This sideguard issue isn't new, have seen a few Series1 chairs locally with ill-fitting guards. Imagine buying a new car where the door opening made it difficult to get in the driver seat...

  4. #4
    I always been in love with Tilite, but looking at pictures like that, I like least this brand, they are just a titanium frame.
    If I were the owner of that company, I would be embarrassed that one of my chairs left my factory like that, more so taking into mind that the owner also uses wheelchair.
    I can assure you that a profesional with the correct tools don`t need more than 5 minutes to profile that sideguards.

  5. #5
    Quote Originally Posted by tooley View Post
    Ti needs a gimp or 2 in their QC dept. AB's just don't think about these kind of things.
    They do. The head engineer is a chair user.

    I don't know what their problem is. They've grown too big and unresponsive. They just recently relocated into a much larger factory, so it's hard to imagine that they're going to become more consumer responsive. There's often an inverse relationship between company size and customer attentiveness. Let's hope they're listening, though I'm with Dale on this one: they won't have my future business.

  6. #6
    Quote Originally Posted by stephen212 View Post

    I don't know what their problem is. .
    Money over customers

  7. #7
    Senior Member DaleB's Avatar
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    If I were betting, I think the quest for an ever more efficient manufacturing process has produced an increasingly unyielding and rigid one. This type of process engineering drives it's own cost up when something comes along that violates the established parameters. With something unique to each chair, like side guard profiles, it's hard to establish parameters around which to create 'operational excellence', or some other ten dollar MBA buzz word.

    Ultimately it comes down to when you want to design the step of cutting the side guards into the process. They need to be made into the one of 2 sizes Tilite offers standard at some point, so they are cut once no matter what. The only reason two sizes makes sense is if you want to do it waaay ahead of the build for any given chair. No doubt it costs more to cut them twice. That's easy math. Why not make the step, the one cut that has to happen to make ANY side guard, at the step in the build process where it would be easily possible to make it appropriate to the profile requested by the customer?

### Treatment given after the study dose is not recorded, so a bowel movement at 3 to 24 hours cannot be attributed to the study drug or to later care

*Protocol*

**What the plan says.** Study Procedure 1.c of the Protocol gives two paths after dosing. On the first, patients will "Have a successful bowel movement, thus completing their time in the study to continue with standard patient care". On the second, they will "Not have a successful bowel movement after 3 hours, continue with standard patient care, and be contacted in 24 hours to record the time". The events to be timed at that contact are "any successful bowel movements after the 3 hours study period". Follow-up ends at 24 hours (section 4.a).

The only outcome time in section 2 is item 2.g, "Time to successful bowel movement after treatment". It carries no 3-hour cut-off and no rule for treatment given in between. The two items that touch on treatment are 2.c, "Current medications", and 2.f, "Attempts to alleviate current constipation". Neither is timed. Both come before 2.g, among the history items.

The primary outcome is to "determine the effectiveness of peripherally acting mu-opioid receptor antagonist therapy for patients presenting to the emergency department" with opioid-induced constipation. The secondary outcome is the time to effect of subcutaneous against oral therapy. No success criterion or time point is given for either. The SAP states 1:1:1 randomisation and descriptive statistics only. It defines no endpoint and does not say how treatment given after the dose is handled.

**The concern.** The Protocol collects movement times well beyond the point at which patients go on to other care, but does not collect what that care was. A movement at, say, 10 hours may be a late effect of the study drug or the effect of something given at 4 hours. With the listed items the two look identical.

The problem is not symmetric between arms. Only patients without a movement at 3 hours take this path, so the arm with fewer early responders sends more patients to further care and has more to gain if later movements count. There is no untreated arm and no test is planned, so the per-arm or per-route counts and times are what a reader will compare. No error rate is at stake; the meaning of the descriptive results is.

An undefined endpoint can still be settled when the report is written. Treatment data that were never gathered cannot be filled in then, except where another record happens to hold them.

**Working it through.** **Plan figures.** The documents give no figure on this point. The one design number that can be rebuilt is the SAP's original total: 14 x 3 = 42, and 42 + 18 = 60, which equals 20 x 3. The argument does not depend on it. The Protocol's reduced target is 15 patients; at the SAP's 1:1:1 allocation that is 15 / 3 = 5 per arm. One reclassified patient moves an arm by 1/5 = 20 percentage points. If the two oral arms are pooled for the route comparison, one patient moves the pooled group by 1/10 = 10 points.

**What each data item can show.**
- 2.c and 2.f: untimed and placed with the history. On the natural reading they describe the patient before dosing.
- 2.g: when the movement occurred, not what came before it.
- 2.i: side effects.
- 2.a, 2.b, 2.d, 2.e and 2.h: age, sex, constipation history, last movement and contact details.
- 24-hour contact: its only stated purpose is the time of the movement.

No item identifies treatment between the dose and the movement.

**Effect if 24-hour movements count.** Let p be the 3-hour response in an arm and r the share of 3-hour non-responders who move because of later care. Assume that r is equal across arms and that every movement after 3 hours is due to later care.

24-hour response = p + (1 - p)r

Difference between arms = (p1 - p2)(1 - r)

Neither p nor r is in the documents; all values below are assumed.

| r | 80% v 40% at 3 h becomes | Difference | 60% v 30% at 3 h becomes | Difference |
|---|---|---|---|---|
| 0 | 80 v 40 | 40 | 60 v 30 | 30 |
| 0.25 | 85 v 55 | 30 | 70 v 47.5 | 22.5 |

That is hand made in the USA.
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  8. #8
    ...or simply the mindset to realize whenever a new feature is offered, such as carbon fiber side guards or fold down hardware, they need to examine the staus quo to see what else could be affected. For example, the first CF side guards tended to fracture near the screw holes, so they eliminated the extra holes that are still found on the aluminum versions. No adjustability could cause a bit of an inconvenience, but they could still be removed for transfers. That would be an acceptable trade off for many. When the fold down hardware came out, however, that inconvenience became a show stopper with certain configurations.

    When they began producing the Z10, they knew this was an issue and changed the shape...



    Shouldn't this knowledge have been enough for someone at TiLite to say "Hey, you know these fold down panels have no adjustability, maybe we should look at designing a similar side guard panel specifically for the fold down hardware".

    I sincerely hope offering custom profiled side guards at an up charge was not their "solution" to the problem.

    BTW, if you had to rank all 110 Z10's from first to last in terms of aesthetics, the one that would be ranked at 110 happens to be up for sale on the TiLite eBay storefront. The asking price is only $1650.



    At least those fabric side guards would not be in the way during transfers.
    Last edited by SCI_OTR; 01-23-2011 at 07:49 PM.


  9. #9
    No bids and only 2 1/2 days left? Who could pass up the opportunity to get their very own Z10 for only $1650?

    This is a Z10 that truly looks like no other. (Well, it looks like no other Z10 anyway).


  10. #10
    Quote Originally Posted by SCI_OTR View Post
    No bids and only 2 1/2 days left? Who could pass up the opportunity to get their very own Z10 for only $1650?

    This is a Z10 that truly looks like no other. (Well, it looks like no other Z10 anyway).
    It's a typo: they forgot the decimal point. It's a Z.10